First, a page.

Most of the time, Parker felt he was being seen as fundamentally different when he used his student ID.  

Eventually, he grew so frustrated with his experiences he used a permanent marker to black out his birth name and ID photo that had been taken before he started testosterone. 

After Parker wasn’t able to swipe in for a meal due to his blacked out ID, he got a new one. With a picture that looks more like him now, Parker doesn’t experience as many difficulties as he had before — but the name on the ID is still the same.

Parker, a residential assistant at Robinson Hall, never emails his residents because he doesn’t want them to know his birth name. He emails every professor before classes start to let them know what name he goes by — but he still feels anxious on the first day of class. Every experience with a new professor comes with the fear he will be called by his birth name and be seen as different by other students.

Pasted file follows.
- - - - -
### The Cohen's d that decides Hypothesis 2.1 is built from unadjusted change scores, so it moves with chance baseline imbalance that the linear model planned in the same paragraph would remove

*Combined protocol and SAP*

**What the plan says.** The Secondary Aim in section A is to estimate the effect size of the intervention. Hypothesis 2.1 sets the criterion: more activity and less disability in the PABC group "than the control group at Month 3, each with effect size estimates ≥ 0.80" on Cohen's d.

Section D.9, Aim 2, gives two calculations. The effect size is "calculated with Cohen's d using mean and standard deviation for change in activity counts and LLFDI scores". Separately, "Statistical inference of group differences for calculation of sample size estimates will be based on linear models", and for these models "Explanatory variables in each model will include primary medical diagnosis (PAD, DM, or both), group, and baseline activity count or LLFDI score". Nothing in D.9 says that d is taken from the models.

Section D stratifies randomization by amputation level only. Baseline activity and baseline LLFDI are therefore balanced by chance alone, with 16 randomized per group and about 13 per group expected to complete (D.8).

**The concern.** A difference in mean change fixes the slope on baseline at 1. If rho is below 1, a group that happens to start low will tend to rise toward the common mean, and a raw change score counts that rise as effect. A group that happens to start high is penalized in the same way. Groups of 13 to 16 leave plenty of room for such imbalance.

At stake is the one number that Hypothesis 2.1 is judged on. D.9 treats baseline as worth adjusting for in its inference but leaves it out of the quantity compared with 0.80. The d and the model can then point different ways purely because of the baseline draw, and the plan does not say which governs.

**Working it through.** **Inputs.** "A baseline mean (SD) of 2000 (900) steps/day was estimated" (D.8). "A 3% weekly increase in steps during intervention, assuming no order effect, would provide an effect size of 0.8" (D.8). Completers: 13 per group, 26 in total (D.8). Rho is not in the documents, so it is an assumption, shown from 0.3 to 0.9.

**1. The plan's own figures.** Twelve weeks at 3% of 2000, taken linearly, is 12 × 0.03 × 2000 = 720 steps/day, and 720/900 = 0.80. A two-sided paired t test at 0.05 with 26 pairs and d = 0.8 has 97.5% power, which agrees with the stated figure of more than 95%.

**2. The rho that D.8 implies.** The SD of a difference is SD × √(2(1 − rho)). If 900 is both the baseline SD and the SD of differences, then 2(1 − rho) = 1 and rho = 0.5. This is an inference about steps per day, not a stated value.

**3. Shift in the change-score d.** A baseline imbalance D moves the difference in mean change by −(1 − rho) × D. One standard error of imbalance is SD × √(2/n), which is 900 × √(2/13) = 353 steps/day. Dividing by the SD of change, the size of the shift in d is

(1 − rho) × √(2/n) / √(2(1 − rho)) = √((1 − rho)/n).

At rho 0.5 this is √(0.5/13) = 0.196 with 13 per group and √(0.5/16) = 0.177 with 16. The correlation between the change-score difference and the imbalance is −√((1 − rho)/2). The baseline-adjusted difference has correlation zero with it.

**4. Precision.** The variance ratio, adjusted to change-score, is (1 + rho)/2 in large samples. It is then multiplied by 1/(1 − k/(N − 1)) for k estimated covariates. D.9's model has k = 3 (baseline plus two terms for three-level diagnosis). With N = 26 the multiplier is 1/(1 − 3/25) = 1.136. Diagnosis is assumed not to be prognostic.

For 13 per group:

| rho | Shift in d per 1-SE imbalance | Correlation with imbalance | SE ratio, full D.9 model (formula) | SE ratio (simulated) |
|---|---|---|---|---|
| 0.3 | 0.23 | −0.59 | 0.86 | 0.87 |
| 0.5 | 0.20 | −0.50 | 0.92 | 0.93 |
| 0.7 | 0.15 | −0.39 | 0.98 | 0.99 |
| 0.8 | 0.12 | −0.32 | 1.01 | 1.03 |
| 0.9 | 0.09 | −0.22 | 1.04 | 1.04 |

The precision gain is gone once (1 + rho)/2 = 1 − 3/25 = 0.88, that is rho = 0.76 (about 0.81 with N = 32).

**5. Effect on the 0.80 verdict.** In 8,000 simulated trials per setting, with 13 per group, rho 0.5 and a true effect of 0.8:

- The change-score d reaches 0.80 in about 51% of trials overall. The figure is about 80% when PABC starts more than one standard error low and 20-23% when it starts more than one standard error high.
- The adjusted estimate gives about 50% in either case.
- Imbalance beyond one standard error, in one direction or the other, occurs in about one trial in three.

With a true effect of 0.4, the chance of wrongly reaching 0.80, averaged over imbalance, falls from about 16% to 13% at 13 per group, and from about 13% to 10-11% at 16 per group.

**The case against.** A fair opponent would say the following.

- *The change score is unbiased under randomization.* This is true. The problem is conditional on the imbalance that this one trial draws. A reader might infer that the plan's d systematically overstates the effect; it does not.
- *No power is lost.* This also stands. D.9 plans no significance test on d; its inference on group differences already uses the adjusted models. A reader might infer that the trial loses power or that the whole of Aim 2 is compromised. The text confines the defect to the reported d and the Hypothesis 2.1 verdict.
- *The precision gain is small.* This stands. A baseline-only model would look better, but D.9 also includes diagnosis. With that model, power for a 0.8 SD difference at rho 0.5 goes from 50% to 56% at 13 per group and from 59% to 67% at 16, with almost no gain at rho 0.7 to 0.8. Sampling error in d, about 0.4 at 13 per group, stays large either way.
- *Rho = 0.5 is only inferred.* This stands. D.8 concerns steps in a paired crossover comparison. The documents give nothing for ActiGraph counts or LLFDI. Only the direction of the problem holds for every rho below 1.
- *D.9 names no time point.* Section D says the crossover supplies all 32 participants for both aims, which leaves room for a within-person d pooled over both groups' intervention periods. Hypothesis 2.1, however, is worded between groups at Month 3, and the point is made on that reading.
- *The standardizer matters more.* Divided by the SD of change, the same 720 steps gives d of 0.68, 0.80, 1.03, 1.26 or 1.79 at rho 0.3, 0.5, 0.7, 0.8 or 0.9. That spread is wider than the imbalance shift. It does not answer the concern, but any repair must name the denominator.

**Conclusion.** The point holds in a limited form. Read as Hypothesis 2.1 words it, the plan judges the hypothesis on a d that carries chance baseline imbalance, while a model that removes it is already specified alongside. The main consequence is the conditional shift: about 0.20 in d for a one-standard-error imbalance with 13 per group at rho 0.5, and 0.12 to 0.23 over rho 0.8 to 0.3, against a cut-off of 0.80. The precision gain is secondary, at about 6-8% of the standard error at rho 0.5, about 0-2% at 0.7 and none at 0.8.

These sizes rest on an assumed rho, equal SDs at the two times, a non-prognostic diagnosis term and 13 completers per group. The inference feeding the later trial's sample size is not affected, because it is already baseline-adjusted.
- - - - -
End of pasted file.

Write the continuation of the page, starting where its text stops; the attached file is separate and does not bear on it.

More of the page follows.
Price has lived this fear: one professor called her by her birth name for weeks after she had told him what name she used.

Aside from concerns of staying physically safe or avoiding awkward situations, a more broad topic is at hand: identity.

“Your name is your identity,” Mason said. “If you’re not called by your specific identity or what you’re looking to be identified as, I would not classify that as being safe (at CMU).”

Miller echoed these sentiments, saying matching personal identity to what others see is imperative.

“People’s names are fundamental to identity so it’s an important aspect of inclusion,” he said.